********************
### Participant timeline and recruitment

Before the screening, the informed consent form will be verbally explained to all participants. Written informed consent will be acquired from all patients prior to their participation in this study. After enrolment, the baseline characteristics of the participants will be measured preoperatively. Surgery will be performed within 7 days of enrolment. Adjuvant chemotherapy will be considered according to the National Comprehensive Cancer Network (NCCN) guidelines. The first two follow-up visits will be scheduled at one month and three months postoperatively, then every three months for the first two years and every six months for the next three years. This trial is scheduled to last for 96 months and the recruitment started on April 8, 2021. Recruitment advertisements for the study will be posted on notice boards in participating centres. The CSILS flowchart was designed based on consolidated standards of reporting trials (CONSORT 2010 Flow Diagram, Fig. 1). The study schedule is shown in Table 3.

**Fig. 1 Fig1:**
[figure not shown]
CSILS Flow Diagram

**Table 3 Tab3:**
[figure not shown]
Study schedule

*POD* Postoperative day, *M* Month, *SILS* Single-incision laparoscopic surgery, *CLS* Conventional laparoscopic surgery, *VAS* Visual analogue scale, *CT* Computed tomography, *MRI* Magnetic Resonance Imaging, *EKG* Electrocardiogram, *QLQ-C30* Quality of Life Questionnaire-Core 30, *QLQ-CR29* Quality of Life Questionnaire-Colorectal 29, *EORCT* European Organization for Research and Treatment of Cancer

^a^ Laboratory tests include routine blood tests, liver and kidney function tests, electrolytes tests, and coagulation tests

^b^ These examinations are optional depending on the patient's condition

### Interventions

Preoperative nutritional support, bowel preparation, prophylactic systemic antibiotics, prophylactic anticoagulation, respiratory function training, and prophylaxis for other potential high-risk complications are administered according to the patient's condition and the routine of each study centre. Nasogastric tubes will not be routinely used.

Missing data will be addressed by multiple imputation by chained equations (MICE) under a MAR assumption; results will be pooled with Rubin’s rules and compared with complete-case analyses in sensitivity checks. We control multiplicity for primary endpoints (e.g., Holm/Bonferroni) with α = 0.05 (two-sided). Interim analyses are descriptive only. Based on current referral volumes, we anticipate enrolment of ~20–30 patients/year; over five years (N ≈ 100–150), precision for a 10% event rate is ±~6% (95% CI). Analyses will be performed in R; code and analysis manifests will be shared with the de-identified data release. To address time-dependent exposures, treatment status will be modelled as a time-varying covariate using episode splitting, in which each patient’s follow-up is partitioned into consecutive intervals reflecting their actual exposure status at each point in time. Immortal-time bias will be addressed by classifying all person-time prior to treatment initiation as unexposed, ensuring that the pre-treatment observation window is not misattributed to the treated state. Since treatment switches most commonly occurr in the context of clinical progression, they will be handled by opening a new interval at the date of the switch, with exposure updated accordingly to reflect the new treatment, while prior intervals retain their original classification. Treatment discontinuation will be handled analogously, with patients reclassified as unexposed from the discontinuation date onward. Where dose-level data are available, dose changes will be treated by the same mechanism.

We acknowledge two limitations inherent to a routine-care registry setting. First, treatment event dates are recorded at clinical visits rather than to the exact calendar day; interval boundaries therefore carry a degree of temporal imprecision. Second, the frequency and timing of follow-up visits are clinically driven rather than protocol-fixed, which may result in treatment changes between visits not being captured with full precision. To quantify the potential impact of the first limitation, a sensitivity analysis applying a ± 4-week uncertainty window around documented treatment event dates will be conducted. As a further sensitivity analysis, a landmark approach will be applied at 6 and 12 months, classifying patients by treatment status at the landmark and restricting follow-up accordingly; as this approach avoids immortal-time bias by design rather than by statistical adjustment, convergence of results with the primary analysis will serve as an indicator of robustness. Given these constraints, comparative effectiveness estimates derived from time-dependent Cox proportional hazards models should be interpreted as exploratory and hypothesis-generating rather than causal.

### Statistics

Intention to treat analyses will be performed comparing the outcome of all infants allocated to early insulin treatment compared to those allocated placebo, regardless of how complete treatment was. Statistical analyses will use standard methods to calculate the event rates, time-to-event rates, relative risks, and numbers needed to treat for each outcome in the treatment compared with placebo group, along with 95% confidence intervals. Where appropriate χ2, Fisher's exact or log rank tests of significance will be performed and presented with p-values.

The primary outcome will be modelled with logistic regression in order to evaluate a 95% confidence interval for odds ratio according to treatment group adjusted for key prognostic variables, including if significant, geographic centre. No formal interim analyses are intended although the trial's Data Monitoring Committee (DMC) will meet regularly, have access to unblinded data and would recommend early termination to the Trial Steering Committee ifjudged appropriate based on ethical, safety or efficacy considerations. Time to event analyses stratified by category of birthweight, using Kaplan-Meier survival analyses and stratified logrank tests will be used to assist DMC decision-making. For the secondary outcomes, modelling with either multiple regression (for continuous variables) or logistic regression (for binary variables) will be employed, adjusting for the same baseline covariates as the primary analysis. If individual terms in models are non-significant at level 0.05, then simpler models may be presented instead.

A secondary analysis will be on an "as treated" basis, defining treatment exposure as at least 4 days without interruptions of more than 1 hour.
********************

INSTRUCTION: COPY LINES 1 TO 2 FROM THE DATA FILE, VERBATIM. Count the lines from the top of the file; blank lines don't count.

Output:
### Participant timeline and recruitment

Before the screening, the informed consent form will be verbally explained to all participants. Written informed consent will be acquired from all patients prior to their participation in this study. After enrolment, the baseline characteristics of the participants will be measured preoperatively. Surgery will be performed within 7 days of enrolment. Adjuvant chemotherapy will be considered according to the National Comprehensive Cancer Network (NCCN) guidelines. The first two follow-up visits will be scheduled at one month and three months postoperatively, then every three months for the first two years and every six months for the next three years. This trial is scheduled to last for 96 months and the recruitment started on April 8, 2021. Recruitment advertisements for the study will be posted on notice boards in participating centres. The CSILS flowchart was designed based on consolidated standards of reporting trials (CONSORT 2010 Flow Diagram, Fig. 1). The study schedule is shown in Table 3.